Gardening and flowers might be the furthest thing from your mind during winter. Even though it’s cold outside in Birmingham, you don’t have to completely forgo everything green and growing. At Norton’s Florist, winter simply means getting to enjoy seasonal plants and flowers. We’ve put together a list of our top five favorite winter plants to enjoy this season.
Holiday Homecoming Basket
There’s no way to make a list of favorite winter flowers and plants and not include the poinsettia. These leafy beauties are holiday mainstays, and they make lovely decor and wonderful gifts. Of course, the red and white varieties of the poinsettia are the most popular, but they also grow in orange, yellow, pink, salmon, and marbled varieties, which can make for a fun take on the typical holiday look.
To keep your poinsettia healthy and blooming throughout the season, you’ll need to place it in a sunny location and keep its soil moist. Be careful not to let your poinsettia sit in standing water, as this can damage its root system.
We absolutely love to grow succulent gardens in the winter. Even though it’s cold outside, succulents do really well indoors at this time of year because furnaces do a great job of warming up and drying out the air inside a home. We especially love kalanchoe, a succulent that blooms from autumn until spring. It has clusters of brightly colored flowers in pink, orange, yellow, red, and white.
To keep your succulent garden healthy, put it in a location that receives direct sunlight, give it a pot that drains easily, and water it sparingly. The worst thing you can do for a succulent is giving it too much water. Be sure to allow the soil to dry completely before you water a succulent.
3. Christmas Cactus
The Christmas cactus is another seasonal favorite. These cacti bloom in response to the short days that occur close to the winter solstice. As a result, you can pretty much set a watch by their Christmastime blooms. In bloom, a Christmas cactus is simply dripping with beautiful, tube-shaped blooms in pretty shades of purple, pink, red, orange, and white.
Another great thing about Christmas cacti is that they are one of few plant species that aren’t poisonous for humans, cats, or dogs, making them a safe addition to a home with small children or pets.
If cared for properly, your Christmas cactus will continue to bloom around Christmas every year in the future. They like to receive lots of indirect sunlight while resting in a pot that drains easily. Unlike their desert-dwelling cousins, Christmas cacti actually come from humid forests in Brazil, which means they’re not very tolerant of drought. Water yours when the top inch of soil becomes dry.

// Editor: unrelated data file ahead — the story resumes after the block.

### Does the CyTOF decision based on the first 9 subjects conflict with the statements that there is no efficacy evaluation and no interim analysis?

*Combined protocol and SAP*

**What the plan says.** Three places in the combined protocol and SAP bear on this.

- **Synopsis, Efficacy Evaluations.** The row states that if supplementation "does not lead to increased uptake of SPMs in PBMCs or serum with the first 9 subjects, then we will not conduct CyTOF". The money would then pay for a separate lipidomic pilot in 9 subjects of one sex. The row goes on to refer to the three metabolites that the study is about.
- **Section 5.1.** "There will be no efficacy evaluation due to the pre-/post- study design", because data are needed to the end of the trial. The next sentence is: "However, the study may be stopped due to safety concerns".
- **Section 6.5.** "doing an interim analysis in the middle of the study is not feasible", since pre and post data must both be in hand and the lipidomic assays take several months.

One of the most cheerful winter bloomers, cyclamens have flowers shaped like shooting stars that bloom in just about every shade of pink, red, violet, and white. These beauties also attract dark-green foliage with silvery threads throughout.
Mediterranean natives, these plants need as much sunlight as they can get. They also like their soil to be moist at all times. You can prolong a cyclamen’s blooming cycle by trimming wilted flowers and removing seed pods as they form. Cyclamens go dormant in the springtime, and they look like they’ll never come back. Store yours in a cool, dry location and resume watering in the fall.
Orchids bloom in respond to the dropping temperatures of winter, which makes them the perfect houseplants for the season. Their exotic, colorful blooms will warm up your house. An estimated 30,000 orchid different orchid species grow around the world, making them an incredibly diverse type of flower.
To care for yours, give a location with filtered or indirect sunlight and pot that will allow its potting mix to drain completely. Be sure to water frequently, but do not let your orchid sit in standing water. If the air in your home is dry, you can mist an orchid with a special plant spray or water to keep it from becoming too dry.
Outdoor Plants to Grow in Birmingham
Winter may be the coldest season, but there are still some plants that are tough enough to thrive and bloom as early as February in the USDA’s hardiness zone 8. A few of our favorites are witch hazel, inkberry holly, and Chinese fringe flowers. Just because you can grow flowers outside in the winter doesn’t mean you have to garden outside. We highly recommend indoor gardening for the winter, since you can enjoy a wider variety of seasonal blooms and do so in the comfort and warmth of your home.
For more tips, advice, and inspiration for your indoor winter garden, we welcome you to stop by Norton’s Florist any time this winter.